Just came across an exciting post in Leadertalk, about a school that is working towards developing student learning expectations (SLE’s) – with the intention of encouraging school reform. They have developed 5 key areas:

STUDENT LEARNING EXPECTATIONS What a student should know and be able to do when they graduate from 8th grade. (based on NETS)

1. St Elisabeth students will apply creativity and innovation to the development of new perspectives as they interpret and remix previous knowledge and pursue new learning.

2. St. Elisabeth students will be effective communicators who practice 21st century literacy skills, model digital citizenship, and global collaboration.

3. St Elisabeth Students will demonstrate effective research and information fluency by developing original conclusions, re-evaluating and interpreting their assumptions, and assessing the reliability and validity of their sources.

            4. St. Elisabeth students will apply high level critical thinking skills, effective problem-solving strategies, and content specific   methods of data interpretation when exploring curriculum content.

            5. St. Elisabeth students will demonstrate behavior reflective of our faith and the Six Pillars of Character in all aspects of their school work and in interactions with their peers, teachers and the global community.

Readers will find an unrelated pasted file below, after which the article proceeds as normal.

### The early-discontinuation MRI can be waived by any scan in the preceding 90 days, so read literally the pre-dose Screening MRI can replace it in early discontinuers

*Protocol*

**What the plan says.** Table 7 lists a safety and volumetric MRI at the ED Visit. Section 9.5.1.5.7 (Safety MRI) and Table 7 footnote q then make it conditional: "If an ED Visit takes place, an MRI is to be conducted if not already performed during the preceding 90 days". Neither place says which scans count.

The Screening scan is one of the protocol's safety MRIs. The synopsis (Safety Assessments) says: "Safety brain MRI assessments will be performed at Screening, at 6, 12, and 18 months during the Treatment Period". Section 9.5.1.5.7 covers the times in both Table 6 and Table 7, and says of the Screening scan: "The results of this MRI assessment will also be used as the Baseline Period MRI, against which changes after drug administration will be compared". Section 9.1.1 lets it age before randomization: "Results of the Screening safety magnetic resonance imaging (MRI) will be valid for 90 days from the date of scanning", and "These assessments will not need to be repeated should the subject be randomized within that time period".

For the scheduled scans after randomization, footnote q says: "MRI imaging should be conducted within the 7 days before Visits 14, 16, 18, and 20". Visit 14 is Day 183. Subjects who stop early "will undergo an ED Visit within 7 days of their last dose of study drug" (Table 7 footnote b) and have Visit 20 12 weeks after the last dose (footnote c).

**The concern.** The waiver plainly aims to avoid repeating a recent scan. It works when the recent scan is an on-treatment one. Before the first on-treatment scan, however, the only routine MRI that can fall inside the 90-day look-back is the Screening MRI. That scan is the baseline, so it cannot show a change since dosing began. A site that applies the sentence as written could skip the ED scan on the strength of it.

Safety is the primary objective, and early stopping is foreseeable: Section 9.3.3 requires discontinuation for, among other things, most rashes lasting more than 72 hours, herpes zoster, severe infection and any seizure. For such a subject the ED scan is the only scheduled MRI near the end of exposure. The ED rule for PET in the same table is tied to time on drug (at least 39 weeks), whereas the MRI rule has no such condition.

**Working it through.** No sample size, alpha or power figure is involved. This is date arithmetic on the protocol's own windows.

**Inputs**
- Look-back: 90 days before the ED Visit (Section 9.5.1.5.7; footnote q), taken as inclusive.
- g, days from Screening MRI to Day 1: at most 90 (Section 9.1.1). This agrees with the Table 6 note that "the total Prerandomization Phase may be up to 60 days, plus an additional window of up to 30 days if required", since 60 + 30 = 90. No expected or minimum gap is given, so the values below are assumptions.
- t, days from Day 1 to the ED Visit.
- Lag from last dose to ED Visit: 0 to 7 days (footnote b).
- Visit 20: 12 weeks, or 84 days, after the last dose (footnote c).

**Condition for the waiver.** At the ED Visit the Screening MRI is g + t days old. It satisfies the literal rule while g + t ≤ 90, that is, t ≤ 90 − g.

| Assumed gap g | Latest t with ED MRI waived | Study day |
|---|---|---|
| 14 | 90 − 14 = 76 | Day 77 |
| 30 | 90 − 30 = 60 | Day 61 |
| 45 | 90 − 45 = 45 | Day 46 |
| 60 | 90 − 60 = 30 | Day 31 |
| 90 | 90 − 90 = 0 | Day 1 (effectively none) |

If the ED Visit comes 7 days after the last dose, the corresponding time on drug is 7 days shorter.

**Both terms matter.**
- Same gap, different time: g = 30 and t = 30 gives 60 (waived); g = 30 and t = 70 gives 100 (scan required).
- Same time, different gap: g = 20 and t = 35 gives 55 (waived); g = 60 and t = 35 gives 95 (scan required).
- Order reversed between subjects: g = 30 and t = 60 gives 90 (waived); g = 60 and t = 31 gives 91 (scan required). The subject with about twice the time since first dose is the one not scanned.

As I read through them, I couldn’t help but notice the similarities to our CELs, which I think should be the driving force of our curriculum. This school seems to be on the right path to creating environments for students to engage in authentic learning experiences, as the author, Barbara Barreda also mentioned how they have been discussing topics like 21st century literacy, moving beyond textbooks, classroom as studio, etc. Some really innovative thinking going on…and I’m anxious to see how things go on for them.

        Somewhat disconcerting, though, was the very first comment she received to her post. This individual, who chose to remain anonymous, immediately found fault with their five key areas because of the lack of reference to what kids actually have to “know”. I’ve inserted it here because I think it is indicative of the mindset of many…

        “What a student should know and be able to do….” Funny, but I don’t see any evidence of actual required knowledge — in the traditional sense of knowledge — in any of these five expectations. The goals you’ve outlined are excellent habits of mind and personal characteristics, but they ignore the “what a student should know” aspect of school.

        School improvement will remain a unattainable goal until administrators and school boards are willing to tackle the curriculum question specifically: What, exactly, do we want our students to learn? Ignoring this important component of education is foolhardy.

        Still stuck on the content…how will we ever move beyond it??